How can we explain shootings if we don’t report on mental illness?

After a tragedy like Friday’s shooting at a Connecticut elementary school, it’s easy to find out an individual state’s gun laws. It’s far harder to assess a state’s approach to mental health issues.

Responsibility for that failure lands heavily on the collective shoulders of the U.S. news media, whose job is to answer the “why” questions: We might not be able to answer why someone would gun down kindergartners, but couldn’t we help our audience figure out what society is doing for the mentally ill?

Freeing up resources is hard when news isn’t breaking, and mental health is a beat few news organizations feel they can afford. Usually, it’s the side beat of a health reporter or a columnist, or the province of investigative journalists. News organizations find it understandably easier to funnel reporting time toward a takedown of a bad institution, for instance, than toward chronicling the boring, frustrating, everyday truths of mental healthcare: Mentally ill people are statistically less violent than drug and alcohol users, many get better and yet few people get the treatment they need.

Even in a newsroom, mental health issues are easy enough to view as exotic and distant. In an essay in the American Prospect in 2008, Richard Friedman notes that 46 percent of Americans “experience some type of diagnosable mental illness or substance-abuse disorder during their lifetime.”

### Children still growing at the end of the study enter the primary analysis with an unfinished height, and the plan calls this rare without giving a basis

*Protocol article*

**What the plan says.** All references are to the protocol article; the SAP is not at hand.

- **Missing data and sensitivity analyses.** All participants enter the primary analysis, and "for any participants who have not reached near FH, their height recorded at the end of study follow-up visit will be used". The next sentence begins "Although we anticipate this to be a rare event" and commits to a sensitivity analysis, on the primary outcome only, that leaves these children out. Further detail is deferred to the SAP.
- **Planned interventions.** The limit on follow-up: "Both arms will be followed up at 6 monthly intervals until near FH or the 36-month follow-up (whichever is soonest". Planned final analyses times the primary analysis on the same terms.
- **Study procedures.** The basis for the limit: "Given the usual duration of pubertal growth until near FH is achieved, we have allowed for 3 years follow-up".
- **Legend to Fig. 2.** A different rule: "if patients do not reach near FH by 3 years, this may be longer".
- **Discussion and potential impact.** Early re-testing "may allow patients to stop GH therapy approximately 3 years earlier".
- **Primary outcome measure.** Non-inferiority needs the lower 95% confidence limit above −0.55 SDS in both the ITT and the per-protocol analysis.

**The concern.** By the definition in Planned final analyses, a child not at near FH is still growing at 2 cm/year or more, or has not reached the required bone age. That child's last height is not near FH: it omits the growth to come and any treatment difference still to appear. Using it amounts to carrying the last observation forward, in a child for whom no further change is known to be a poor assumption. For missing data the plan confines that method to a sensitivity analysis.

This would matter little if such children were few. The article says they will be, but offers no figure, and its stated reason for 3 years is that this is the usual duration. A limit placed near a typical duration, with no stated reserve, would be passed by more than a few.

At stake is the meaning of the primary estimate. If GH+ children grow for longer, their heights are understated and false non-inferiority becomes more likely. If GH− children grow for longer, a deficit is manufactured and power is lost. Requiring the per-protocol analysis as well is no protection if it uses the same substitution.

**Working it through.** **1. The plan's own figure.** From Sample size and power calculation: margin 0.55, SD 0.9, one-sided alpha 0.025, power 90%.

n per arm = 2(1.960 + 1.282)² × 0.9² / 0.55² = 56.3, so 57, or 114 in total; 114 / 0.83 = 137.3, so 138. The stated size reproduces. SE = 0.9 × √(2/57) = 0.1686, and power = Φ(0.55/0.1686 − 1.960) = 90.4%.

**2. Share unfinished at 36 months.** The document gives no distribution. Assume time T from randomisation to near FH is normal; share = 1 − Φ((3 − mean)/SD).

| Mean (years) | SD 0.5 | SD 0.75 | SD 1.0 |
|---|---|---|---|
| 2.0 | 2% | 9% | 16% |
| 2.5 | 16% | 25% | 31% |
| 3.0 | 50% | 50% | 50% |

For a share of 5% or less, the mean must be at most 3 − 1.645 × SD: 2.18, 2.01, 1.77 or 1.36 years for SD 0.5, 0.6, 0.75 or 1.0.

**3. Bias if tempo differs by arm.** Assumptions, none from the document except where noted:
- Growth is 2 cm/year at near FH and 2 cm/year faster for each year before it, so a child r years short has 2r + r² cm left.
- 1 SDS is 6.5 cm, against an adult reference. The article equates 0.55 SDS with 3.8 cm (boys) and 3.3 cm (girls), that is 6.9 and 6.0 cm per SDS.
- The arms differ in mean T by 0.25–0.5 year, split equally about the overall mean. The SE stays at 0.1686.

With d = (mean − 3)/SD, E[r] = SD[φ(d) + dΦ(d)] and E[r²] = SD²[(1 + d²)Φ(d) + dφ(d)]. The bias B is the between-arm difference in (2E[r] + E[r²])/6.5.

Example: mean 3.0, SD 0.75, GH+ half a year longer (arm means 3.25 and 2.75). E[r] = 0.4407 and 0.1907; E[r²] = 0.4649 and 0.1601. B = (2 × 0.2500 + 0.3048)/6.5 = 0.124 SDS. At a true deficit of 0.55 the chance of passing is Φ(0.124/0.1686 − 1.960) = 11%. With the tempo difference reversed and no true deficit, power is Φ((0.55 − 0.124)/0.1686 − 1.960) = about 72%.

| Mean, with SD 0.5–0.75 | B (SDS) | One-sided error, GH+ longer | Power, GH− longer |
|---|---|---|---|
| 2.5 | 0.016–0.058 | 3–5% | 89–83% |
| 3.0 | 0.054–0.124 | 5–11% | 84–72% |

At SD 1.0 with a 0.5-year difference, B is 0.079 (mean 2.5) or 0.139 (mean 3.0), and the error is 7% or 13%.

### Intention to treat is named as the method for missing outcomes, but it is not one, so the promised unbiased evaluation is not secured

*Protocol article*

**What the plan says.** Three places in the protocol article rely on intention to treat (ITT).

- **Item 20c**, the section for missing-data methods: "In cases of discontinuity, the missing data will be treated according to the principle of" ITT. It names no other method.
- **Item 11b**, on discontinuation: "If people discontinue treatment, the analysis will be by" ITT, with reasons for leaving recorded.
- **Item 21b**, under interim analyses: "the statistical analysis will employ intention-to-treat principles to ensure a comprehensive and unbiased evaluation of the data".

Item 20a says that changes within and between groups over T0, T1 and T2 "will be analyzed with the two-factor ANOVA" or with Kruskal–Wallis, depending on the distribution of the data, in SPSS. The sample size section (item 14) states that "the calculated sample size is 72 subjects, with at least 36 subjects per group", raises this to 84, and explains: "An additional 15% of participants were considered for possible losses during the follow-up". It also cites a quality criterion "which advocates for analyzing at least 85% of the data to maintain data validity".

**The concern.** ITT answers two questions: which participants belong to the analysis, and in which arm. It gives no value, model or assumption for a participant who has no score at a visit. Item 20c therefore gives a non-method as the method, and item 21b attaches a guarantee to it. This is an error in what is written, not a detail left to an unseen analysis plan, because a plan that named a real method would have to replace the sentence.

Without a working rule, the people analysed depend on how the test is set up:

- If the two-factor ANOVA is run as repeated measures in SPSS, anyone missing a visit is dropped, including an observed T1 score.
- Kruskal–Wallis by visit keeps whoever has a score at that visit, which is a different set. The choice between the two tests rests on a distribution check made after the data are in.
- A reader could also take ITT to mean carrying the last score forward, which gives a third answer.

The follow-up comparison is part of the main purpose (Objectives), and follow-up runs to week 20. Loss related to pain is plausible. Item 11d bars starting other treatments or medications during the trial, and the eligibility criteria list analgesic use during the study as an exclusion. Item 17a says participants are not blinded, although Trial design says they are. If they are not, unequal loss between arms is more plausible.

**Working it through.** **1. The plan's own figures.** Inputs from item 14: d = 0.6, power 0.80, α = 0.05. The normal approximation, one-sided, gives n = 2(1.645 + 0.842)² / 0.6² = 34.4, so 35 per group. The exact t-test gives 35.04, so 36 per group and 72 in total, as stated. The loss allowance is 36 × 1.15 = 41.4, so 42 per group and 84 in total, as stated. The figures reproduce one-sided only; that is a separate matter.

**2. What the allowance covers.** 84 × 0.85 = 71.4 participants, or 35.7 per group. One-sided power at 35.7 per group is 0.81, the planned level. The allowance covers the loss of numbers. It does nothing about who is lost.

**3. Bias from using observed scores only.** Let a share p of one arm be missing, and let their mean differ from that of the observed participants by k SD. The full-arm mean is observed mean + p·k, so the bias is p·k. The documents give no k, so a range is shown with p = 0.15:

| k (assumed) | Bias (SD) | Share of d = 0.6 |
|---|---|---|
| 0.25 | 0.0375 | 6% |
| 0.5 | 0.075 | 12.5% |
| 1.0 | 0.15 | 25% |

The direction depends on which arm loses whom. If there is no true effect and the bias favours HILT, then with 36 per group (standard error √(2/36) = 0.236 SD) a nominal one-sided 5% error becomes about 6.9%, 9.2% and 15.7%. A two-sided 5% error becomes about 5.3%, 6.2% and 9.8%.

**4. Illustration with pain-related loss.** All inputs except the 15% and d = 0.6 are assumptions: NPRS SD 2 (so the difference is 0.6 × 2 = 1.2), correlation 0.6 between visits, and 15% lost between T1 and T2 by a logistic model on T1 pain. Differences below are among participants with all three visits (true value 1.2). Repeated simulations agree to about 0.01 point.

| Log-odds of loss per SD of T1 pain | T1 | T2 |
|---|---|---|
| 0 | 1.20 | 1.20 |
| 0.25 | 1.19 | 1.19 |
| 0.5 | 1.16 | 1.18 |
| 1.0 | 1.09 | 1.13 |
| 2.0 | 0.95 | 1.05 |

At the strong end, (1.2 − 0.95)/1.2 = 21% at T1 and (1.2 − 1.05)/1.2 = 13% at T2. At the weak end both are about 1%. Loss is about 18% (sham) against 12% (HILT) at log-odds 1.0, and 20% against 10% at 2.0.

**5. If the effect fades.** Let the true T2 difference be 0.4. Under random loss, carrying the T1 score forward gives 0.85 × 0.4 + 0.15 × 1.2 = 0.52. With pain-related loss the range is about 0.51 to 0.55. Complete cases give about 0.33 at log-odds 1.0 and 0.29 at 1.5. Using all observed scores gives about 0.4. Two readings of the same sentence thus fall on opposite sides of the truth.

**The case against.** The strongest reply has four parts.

The “epidemiologic reality that the vast majority of mentally ill people are not violent stands in stark contrast to the impression most Americans get from the popular media,” Friedman writes, citing a 2005 study that showed “39 percent of all stories published about the mentally ill focused on dangerousness — the single largest area of the media’s coverage of mental health. In contrast to stories that discussed mental-health treatment or public policy, those that touched on violence were also far more likely to be front-page news.”

A “wave of amateur diagnoses” followed the identification of Jared Lee Loughner as U.S. Rep. Gabby Giffords’ shooter, Vaughan Bell wrote in Slate in 2011.

For many, the investigation will stop there. No need to explore personal motives, out-of-control grievances or distorted political anger. The mere mention of mental illness is explanation enough. This presumed link between psychiatric disorders and violence has become so entrenched in the public consciousness that the entire weight of the medical evidence is unable to shift it. Severe mental illness, on its own, is not an explanation for violence, but don’t expect to hear that from the media in the coming weeks.

And if you think members of the media are bad at understanding linkages between mental illness and violence, you may not be surprised how skimpily we cover the really wonkish aspects of mental health funding.

This Hartford Courant blog post about Connecticut Gov. Dannel P. Malloy’s proposed cuts to mental health and addiction services in 2011 leads readers to a line-item PDF. A post on the site CT News Junkie goes into much more detail: The cuts would have taken offline “80 of the 152″ beds available at two treatment facilities in the state, and they would have shuttered nine respite facilities.

For another example, do Virginia residents know mental health care funding in their state has dropped 9 percent since 2007, the year Seung-Hui Cho killed 32 people at Virginia Tech? Cho’s transactions with state-funded mental health care in Virginia were scattershot, his health records revealed. The former director of a Tech counseling center told a school counselor he didn’t have Cho’s records when in fact he’d apparently packed them up by mistake in 2006.